Review: Nokia Lumia 521 for T-Mobile
The Lumia 521 has the same XBox Hub and storefront that all Windows Phones do. The XBox Hub covers all the possible entertainment features, including gaming, music, and video. It's a good tool for managing and consuming content, though you'll need to use desktop software to sync your music to the device or sideload it via the microSD card.
The Lumia 521 also includes Nokia Music, which is only being offered to Nokia's Windows Phones. Nokia Music is separate from Microsoft's XBox. It has its own store through which tracks and albums can be purchased, and offers streamed radio stations, personalized recommendations, and the ability to browse through local concerts.
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Music sounded good through my favorite pair of headphones.
The only other options on board include T-Mobile TV, which is a for-pay service that's streamed over the network, and Slacker Radio. The T-Mobile TV app depends on a strong wireless connection, and it often adjusted resolution (downgrading or upgrading) on the fly depending on the signal strength. I found it to be jarring. If you're a YouTube fan, you'll have to download one of several YouTube apps from the Windows Phone Store yourself.
The limited resolution of the 521's screen means no HD content, and the smaller 4-inch screen wasn't as satisfying to watch as larger screens.
The camera application launches quickly with a long press of the dedicated button and is a snap to use for taking pictures. The menus and controls are all self-explanatory and don't take more than 60 seconds to sort out.
As with all WP8 handsets, the 521 supports “Lenses”. Lenses for the camera are third-party plug-in apps that perform specific actions with the camera. Nokia offers several exclusive lenses, which are not available to other WP8 devices. The 521 has the Panorama, Smart Shoot, and Cinemagraph lenses preinstalled, with more are available in the Windows Phone Store. You can open the lenses directly if you know you want to take a panorama, for example, or you can open them from within the camera app itself.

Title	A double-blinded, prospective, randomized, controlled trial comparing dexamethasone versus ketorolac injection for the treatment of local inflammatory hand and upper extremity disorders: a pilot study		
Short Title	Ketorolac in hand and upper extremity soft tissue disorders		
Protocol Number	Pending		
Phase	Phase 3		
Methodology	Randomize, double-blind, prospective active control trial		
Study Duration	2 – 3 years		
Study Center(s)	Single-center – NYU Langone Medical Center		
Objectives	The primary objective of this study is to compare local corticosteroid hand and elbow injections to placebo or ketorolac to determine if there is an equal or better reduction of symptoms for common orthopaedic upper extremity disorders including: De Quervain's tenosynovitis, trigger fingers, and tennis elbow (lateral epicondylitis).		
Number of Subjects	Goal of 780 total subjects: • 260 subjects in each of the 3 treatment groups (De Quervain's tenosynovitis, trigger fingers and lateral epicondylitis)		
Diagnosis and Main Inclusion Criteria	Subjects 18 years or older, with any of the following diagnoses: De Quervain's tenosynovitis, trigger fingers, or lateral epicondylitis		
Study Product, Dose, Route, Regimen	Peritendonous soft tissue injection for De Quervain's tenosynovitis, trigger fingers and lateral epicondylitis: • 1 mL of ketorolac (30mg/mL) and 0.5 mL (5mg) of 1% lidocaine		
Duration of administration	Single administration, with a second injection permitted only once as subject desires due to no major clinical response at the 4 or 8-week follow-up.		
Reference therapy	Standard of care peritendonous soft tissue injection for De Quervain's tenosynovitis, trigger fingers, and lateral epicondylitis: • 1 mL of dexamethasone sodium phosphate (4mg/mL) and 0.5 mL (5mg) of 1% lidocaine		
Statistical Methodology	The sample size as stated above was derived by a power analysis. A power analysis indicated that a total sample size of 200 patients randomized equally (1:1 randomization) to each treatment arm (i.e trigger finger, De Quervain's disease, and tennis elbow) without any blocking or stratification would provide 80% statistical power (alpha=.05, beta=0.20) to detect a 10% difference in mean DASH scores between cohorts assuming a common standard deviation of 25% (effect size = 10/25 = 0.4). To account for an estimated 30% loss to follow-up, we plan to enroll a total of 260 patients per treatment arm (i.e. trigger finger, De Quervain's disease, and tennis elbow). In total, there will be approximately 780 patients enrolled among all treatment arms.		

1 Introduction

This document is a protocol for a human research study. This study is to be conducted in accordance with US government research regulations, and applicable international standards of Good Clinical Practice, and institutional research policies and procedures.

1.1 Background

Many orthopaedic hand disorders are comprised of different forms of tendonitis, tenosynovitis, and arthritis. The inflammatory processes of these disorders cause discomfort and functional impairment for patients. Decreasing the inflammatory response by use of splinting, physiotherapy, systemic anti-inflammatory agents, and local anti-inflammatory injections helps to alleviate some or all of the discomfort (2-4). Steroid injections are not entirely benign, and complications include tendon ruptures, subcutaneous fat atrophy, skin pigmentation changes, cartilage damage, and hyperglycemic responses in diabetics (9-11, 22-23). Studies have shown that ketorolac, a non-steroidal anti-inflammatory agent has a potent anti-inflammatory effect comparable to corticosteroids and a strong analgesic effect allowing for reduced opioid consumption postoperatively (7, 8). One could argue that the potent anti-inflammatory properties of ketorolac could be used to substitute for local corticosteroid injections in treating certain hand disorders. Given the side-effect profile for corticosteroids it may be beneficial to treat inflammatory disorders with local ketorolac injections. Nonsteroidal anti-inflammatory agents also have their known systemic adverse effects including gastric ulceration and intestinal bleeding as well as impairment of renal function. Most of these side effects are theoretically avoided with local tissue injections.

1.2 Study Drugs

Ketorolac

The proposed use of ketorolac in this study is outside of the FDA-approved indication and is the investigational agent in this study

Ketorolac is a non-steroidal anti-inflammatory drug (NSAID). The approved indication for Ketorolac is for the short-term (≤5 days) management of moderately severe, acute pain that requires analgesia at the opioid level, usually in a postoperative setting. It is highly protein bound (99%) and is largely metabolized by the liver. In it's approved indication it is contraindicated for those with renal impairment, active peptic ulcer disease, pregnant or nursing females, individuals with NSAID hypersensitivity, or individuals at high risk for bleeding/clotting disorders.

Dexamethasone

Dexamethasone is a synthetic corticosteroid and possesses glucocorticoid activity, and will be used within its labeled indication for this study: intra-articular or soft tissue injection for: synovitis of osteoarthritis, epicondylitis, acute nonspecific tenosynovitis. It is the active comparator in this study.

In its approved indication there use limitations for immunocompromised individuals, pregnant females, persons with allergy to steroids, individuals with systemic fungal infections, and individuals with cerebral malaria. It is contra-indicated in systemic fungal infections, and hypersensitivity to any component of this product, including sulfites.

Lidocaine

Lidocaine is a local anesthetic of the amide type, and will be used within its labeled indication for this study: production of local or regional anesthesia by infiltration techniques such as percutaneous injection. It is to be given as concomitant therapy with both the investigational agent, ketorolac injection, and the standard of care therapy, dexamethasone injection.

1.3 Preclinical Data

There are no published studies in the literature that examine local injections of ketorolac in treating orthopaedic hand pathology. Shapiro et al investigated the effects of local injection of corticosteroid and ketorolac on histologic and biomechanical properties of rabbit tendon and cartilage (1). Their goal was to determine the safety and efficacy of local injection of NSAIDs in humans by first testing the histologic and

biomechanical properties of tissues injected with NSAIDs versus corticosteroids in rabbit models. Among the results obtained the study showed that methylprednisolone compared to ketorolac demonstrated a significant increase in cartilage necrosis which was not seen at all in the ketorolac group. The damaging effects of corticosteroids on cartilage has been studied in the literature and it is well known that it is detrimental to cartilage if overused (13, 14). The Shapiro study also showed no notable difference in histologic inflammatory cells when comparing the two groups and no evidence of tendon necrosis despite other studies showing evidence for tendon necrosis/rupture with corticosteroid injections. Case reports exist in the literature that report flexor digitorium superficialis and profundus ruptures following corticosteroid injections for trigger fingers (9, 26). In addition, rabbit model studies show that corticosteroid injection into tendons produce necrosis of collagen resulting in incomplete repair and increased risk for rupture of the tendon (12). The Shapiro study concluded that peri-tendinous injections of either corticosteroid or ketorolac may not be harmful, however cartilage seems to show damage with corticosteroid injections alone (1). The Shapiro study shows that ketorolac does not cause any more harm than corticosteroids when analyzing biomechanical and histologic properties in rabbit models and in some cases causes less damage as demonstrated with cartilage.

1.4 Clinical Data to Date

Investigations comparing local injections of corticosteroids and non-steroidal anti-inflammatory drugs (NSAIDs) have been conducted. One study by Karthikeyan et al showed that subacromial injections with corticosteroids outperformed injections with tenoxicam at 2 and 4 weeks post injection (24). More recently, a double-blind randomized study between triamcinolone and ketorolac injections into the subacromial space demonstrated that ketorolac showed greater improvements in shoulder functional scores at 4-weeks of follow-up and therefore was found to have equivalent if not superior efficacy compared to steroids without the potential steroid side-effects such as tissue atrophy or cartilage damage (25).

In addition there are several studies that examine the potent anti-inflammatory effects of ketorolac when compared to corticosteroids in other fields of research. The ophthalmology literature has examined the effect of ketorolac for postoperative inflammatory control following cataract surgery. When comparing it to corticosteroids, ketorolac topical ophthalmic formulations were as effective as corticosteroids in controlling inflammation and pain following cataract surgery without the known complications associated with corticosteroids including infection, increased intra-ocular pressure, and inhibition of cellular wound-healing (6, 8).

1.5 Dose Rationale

Cinemagraph is the most interesting of the lenses, if you ask me. It lets you create animated GIFs on your phone. It records about 3 seconds' worth of footage and then lets you select sections of the footage to animate and share via link.
The 521 doesn't have a PureView camera, but it does capture 5-megapixel photos that are, for the most part, pretty good. I noticed the 521 had trouble with white balance when taking pictures inside. It's a bummer that the 521 doesn't have a flash. White balance wasn't a problem when shooting outdoors. All the images I took - whether inside or out - were perfectly in focus and showed accurate exposure.
The 720p HD video that I captured with the 521 was average. It was sharp, motion was smooth, and exposure was mostly accurate. I noticed some jankiness with the white balance (again), but otherwise the video is more than worthy of your YouTube audience.
The Microsoft-made Pictures Hub is a fine service for managing your photos. Not only can you manage your own, but you can browse through the photos of your Facebook friends, too. It makes sharing images a snap, and includes support for Microsoft's SkyDrive in addition to other third-party apps.